large projects is not based on the actual demand.
Short-term interests that can benefit local authorities are
the main reason behind the approval, said Fan Xiao.
These benefits include tax, GDP,
local fiscal revenues, etc.

Fan Xiao: "A lot of existing basic resource projects, like coal
and power, has been brought into question in large scale.
In the next decade or so, China’s investment
in energy has far exceeded its needs, in reality.”

Traditional coal-to-chemical projects are known
as high energy consumption, heavy pollution, small scale and obsolete technologies.
Back in the period of 2006-2010, China had
excess capacity in the coal-to-chemical industry.
The late-model coal-to-chemical
projects have high use of water.
This caused a more serious water crisis in Western China,
where there are abundant coal deposits but lack of water.

Xie Tian, Professor, University of South Carolina:
"This project shows a lot of problems.
Firstly, it’s greatly subsidized by the government, and
has such high water usage and immature technology.
If it is invested in heavily, it’s very likely to be a huge waste.

So it cannot really be commercialized, and would probably
never cover its cost. That would be a huge financial hole.
In my view, China’s economic downturn and stagnation
has put too much pressure on the regime.
Now it’s not choosy about its food. Once the project
looks favorable, it will rush hastily to launch it.”

A research fellow at a Shanghai-based investment
consulting firm revealed data to the China Business Journal.
On average, the production of 1 ton
of CTL uses about 9 tons of water.
1 ton of coal to olefins needs about 20 tons of water.

1 ton of the coal-based dimethyl
ether uses some 12 tons of water.
High water usage is coal-to-chemical
industry’s biggest problem.

Fan Xiao: "There is no infinite supply of water resources.
That’s bound to cause a water supply crisis.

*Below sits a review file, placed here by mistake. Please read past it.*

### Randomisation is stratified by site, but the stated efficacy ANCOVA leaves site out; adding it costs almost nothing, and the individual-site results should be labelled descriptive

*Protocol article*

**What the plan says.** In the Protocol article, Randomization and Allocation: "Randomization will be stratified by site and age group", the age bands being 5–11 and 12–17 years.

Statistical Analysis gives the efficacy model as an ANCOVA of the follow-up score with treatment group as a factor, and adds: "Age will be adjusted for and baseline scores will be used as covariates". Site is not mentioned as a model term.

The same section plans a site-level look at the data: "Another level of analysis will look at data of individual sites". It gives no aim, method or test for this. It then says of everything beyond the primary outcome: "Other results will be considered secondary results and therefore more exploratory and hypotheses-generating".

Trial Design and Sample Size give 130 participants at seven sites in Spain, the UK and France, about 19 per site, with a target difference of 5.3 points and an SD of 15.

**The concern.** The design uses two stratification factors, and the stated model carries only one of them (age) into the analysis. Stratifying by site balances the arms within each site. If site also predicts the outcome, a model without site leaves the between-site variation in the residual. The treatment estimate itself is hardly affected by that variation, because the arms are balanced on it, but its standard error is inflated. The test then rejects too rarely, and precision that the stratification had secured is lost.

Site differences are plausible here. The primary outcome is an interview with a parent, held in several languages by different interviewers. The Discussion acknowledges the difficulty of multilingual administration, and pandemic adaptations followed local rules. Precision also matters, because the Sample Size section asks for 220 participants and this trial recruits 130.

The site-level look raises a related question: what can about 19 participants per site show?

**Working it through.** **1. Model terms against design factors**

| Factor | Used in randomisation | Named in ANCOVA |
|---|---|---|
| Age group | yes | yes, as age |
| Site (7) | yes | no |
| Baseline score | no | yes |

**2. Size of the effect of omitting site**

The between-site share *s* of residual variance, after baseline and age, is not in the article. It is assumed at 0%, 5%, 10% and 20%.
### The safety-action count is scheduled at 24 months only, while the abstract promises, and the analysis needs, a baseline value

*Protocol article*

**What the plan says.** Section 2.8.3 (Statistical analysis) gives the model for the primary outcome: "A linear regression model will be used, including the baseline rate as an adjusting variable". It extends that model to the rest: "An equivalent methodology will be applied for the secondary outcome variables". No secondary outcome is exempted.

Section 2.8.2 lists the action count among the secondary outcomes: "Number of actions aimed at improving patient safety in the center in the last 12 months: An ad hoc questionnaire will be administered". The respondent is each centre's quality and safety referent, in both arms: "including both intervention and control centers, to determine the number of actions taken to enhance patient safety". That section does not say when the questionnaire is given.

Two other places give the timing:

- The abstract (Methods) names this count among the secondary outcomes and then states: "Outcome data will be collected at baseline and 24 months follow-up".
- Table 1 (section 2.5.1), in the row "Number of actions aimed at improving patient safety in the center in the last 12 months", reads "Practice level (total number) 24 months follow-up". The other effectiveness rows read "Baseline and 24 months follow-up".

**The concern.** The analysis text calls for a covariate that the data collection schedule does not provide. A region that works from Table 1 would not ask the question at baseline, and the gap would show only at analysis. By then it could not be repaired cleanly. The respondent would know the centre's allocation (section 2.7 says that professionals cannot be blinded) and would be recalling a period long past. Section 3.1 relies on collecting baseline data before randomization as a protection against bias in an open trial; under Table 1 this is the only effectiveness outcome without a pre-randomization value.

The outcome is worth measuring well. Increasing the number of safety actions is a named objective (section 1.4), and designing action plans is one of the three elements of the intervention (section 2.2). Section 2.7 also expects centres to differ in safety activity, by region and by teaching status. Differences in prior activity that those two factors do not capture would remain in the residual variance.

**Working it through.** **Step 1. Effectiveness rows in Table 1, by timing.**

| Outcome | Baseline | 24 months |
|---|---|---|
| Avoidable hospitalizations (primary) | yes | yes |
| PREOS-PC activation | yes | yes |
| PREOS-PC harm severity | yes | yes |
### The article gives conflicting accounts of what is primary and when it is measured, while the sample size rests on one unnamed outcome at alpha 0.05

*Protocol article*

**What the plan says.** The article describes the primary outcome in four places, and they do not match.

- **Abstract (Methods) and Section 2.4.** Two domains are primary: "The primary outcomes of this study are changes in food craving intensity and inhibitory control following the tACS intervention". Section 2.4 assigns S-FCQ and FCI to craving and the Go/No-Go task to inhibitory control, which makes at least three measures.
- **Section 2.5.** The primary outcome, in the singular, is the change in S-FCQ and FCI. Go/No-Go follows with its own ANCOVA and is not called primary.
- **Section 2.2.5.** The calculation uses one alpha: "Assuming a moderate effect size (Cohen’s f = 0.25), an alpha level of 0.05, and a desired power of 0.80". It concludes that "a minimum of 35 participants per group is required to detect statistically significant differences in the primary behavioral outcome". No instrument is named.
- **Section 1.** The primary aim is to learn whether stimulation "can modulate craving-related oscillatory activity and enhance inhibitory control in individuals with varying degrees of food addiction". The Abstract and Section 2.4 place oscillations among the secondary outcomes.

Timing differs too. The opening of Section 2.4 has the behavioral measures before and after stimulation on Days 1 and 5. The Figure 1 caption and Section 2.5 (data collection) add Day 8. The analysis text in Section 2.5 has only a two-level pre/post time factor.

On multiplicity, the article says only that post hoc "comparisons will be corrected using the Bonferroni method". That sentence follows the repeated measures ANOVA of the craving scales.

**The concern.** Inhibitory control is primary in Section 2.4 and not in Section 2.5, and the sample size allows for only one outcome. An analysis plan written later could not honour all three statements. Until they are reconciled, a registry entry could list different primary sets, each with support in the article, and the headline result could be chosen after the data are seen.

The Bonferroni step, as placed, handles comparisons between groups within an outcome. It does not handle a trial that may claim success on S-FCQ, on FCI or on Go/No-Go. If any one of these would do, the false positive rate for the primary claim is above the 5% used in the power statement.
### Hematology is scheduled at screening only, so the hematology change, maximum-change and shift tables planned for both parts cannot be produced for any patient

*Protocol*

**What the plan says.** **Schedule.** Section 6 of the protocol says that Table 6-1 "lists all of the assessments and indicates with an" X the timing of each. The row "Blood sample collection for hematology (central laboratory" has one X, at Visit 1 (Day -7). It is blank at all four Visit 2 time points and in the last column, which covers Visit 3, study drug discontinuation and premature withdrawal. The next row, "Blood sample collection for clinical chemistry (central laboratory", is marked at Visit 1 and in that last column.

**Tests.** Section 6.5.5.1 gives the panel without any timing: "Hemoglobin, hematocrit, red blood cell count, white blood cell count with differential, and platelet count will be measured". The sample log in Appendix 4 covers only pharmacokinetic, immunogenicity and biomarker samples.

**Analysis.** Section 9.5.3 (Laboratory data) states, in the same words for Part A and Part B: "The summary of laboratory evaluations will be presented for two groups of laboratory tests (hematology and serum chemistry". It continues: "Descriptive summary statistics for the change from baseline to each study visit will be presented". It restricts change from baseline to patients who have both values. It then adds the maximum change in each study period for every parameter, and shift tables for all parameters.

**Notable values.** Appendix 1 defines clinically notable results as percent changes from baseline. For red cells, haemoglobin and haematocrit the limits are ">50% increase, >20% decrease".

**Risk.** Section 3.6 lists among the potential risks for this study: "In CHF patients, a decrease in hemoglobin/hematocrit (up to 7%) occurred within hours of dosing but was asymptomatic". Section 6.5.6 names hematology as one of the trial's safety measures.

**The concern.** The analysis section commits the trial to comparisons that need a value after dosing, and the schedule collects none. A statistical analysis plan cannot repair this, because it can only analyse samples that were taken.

In return, it pollutes water resources
and the atmospheric environment.
It also poses potential risks for the economy,
as energy can be easily affected by market fluctuation.
For example, the price of coal
has slumped in the last one year.
So in the long run, heavy financial cost
will be hidden inside these projects."

A number of coal-to-chemical projects have
pegged the Yellow River as their water source.
A joint research report was released on August 14
by Greenpeace International and the Institute
of Geographic Sciences and Natural Resources
Research, Chinese Academy of Sciences.
It states that in China’s official "12th Five-Year Plan",
16 large coal power stations are to be constructed.
They will be located in Western China, with the daily
use of water at nine times the supply capacity in Beijing.

The projects awaiting official approval
have aroused public concerns in China.
Environmental activist Chen Yunfei remarked
that these projects form “another portfolio”.
It is “another portfolio” without seeking
public opinion, nor real expert assessment.
It is “another portfolio” that is divided up among local
authorities and interest groups, said Chen Yunfei.
In reality, since the CCP took rule of China,
the country has existed in the pollution caused by so many of these kinds of project.